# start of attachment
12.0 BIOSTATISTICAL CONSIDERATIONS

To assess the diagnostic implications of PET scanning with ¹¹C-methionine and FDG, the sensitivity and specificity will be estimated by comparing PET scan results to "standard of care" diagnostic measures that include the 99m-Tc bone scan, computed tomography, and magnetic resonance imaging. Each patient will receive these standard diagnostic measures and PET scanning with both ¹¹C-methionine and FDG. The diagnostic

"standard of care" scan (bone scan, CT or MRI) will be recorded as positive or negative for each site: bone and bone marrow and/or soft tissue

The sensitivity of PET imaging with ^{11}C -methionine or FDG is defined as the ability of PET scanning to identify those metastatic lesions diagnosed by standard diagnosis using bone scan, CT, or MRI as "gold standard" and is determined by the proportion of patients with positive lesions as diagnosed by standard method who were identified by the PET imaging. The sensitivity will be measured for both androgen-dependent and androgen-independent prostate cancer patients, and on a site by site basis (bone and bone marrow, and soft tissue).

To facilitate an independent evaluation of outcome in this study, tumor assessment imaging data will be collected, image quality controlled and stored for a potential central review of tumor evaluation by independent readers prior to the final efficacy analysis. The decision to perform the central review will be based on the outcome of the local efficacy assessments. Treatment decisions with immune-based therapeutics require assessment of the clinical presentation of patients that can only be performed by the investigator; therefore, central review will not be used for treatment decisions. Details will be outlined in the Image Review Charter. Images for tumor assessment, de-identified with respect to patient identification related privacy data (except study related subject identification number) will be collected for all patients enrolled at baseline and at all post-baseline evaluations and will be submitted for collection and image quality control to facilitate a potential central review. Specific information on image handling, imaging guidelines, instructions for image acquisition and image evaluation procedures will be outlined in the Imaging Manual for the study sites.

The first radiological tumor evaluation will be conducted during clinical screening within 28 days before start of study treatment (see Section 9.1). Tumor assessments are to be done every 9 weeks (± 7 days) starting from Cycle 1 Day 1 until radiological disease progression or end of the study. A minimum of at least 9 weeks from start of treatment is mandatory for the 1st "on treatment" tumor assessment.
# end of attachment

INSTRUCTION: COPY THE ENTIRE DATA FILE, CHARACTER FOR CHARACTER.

12.0 BIOSTATISTICAL CONSIDERATIONS

To assess the diagnostic implications of PET scanning with ¹¹C-methionine and FDG, the sensitivity and specificity will be estimated by comparing PET scan results to "standard of care" diagnostic measures that include the 99m-Tc bone scan, computed tomography, and magnetic resonance imaging. Each patient will receive these standard diagnostic measures and PET scanning with both ¹¹C-methionine and FDG. The diagnostic

"standard of care" scan (bone scan, CT or MRI) will be recorded as positive or negative for each site: bone and bone marrow and/or soft tissue

The sensitivity of PET imaging with ^{11}C -methionine or FDG is defined as the ability of PET scanning to identify those metastatic lesions diagnosed by standard diagnosis using bone scan, CT, or MRI as "gold standard" and is determined by the proportion of patients with positive lesions as diagnosed by standard method who were identified by the PET imaging. The sensitivity will be measured for both androgen-dependent and androgen-independent prostate cancer patients, and on a site by site basis (bone and bone marrow, and soft tissue).

To facilitate an independent evaluation of outcome in this study, tumor assessment imaging data will be collected, image quality controlled and stored for a potential central review of tumor evaluation by independent readers prior to the final efficacy analysis. The decision to perform the central review will be based on the outcome of the local efficacy assessments. Treatment decisions with immune-based therapeutics require assessment of the clinical presentation of patients that can only be performed by the investigator; therefore, central review will not be used for treatment decisions. Details will be outlined in the Image Review Charter. Images for tumor assessment, de-identified with respect to patient identification related privacy data (except study related subject identification number) will be collected for all patients enrolled at baseline and at all post-baseline evaluations and will be submitted for collection and image quality control to facilitate a potential central review. Specific information on image handling, imaging guidelines, instructions for image acquisition and image evaluation procedures will be outlined in the Imaging Manual for the study sites.

The first radiological tumor evaluation will be conducted during clinical screening within 28 days before start of study treatment (see Section 9.1). Tumor assessments are to be done every 9 weeks (± 7 days) starting from Cycle 1 Day 1 until radiological disease progression or end of the study. A minimum of at least 9 weeks from start of treatment is mandatory for the 1st "on treatment" tumor assessment.